KABUL Taliban fighters have captured the essential district of Sangin in the southern Afghan province of Helmand following stability forces pulled out, leaving the district heart to the insurgents, officers mentioned on Thursday.
Helmand, which accounts for the bulk of Afghanistan’s billion greenback opium crop, is currently mainly in the hands of the Taliban but the capture of Sangin, where U.S. and British forces experienced large casualties, underlines their increasing toughness in the south.
Taliban spokesman Qari Yousuf Ahmadi mentioned Taliban fighters had captured police headquarters and a military services foundation right away, as well as quantities of military services products following they were being abandoned by retreating federal government forces.
He mentioned the region had been bombarded by foreign forces next the withdrawal of Afghan troops and police, triggering large problems to structures and infrastructure.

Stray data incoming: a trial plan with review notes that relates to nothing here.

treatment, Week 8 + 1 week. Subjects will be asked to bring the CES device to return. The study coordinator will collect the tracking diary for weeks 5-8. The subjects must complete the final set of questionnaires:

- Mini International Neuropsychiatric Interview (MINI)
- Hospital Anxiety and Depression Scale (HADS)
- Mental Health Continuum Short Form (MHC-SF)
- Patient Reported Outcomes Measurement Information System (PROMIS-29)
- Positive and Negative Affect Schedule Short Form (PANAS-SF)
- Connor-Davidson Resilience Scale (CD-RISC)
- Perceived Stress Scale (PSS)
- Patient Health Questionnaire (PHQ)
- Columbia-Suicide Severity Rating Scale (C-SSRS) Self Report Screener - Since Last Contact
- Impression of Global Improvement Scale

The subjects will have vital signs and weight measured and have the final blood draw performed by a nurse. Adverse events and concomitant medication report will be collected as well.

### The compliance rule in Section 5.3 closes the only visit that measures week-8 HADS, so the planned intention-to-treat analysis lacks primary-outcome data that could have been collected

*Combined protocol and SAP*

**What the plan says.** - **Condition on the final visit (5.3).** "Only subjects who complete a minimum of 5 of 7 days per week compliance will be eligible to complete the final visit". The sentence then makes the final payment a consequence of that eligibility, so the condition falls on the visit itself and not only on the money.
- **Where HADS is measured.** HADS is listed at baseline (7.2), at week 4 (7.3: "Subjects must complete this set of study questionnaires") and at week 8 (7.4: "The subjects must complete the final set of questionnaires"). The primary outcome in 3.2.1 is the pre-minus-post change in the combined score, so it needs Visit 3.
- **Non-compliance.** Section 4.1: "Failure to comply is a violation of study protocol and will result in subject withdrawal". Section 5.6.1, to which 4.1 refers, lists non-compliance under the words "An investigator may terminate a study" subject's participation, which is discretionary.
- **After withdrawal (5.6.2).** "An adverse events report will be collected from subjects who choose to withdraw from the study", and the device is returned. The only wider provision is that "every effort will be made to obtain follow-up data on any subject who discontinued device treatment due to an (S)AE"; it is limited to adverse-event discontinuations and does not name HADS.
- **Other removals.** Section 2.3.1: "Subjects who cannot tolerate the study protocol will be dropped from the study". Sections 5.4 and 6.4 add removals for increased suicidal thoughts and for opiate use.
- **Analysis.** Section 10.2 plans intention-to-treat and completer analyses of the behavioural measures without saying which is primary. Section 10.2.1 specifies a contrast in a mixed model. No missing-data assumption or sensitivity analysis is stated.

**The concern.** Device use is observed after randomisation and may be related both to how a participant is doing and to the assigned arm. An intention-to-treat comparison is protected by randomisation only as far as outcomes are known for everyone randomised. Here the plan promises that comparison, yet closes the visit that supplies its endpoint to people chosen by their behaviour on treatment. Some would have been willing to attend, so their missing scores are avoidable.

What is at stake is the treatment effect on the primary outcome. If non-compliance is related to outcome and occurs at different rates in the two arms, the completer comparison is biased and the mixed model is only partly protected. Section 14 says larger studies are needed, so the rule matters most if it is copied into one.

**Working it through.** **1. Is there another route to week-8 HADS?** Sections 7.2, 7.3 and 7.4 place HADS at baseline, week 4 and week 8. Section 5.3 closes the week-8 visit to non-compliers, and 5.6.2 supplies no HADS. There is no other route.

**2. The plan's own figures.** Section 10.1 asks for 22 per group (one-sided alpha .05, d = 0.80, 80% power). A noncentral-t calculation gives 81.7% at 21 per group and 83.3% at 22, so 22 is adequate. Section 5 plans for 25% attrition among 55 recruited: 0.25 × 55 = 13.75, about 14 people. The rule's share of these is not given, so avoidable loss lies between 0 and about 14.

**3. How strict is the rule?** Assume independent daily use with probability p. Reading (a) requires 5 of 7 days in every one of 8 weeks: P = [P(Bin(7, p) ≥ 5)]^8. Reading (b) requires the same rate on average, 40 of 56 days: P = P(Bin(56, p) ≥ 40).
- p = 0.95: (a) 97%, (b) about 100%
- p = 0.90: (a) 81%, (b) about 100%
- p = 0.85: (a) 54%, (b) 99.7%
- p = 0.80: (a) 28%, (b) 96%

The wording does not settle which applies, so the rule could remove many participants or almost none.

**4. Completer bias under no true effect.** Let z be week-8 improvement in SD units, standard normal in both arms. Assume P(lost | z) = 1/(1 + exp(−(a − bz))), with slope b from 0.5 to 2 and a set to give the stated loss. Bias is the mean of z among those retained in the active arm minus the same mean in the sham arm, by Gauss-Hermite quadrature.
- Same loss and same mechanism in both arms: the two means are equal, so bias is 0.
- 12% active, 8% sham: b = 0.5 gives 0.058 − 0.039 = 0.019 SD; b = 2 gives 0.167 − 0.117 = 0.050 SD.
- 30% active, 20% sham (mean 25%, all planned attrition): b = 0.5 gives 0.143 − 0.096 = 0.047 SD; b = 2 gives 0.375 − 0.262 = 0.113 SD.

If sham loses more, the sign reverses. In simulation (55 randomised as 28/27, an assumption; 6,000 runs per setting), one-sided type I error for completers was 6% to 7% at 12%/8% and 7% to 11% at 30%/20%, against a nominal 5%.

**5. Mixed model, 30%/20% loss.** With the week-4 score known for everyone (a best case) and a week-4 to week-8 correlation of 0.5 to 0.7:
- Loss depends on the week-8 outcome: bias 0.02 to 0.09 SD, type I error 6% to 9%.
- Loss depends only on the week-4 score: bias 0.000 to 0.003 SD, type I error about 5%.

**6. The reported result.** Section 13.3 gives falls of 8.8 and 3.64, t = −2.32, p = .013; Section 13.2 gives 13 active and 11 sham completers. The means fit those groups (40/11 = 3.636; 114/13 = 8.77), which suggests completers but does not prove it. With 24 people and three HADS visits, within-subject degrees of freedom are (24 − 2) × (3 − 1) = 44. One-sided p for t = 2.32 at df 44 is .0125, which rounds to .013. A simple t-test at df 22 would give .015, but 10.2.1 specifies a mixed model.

Omar Zwak, the provincial governor’s spokesman, mentioned stability forces had carried out a tactical withdrawal some a few km from the district heart to avoid civilian casualties.
Abdul Majid Akhondzada, deputy provincial council chief of Helmand, confirmed that following the retreat, air strikes strike the district to destroy military services products still left powering.
With U.S. President Donald Trump nevertheless to announce a new Afghanistan system, the loss of Sangin underlines the obstacle dealing with the western-backed federal government and its international associates.
The major U.S. commander in the country, Gen. John Nicholson, mentioned previous thirty day period that Afghanistan was in a “stalemate” and thousands extra international troops would be necessary to enhance the present NATO-led coaching and advisory mission.
In accordance to U.S. estimates, federal government forces now manage less than 60 percent of Afghanistan, with almost fifty percent the country possibly contested or underneath the manage of the insurgents, who are trying to find to reimpose Islamic regulation following their 2001 ouster.
(Reporting by Mohammad Stanekzai and Hamid Shalizi Wriging by James Mackenzie Editing by Nick Macfie)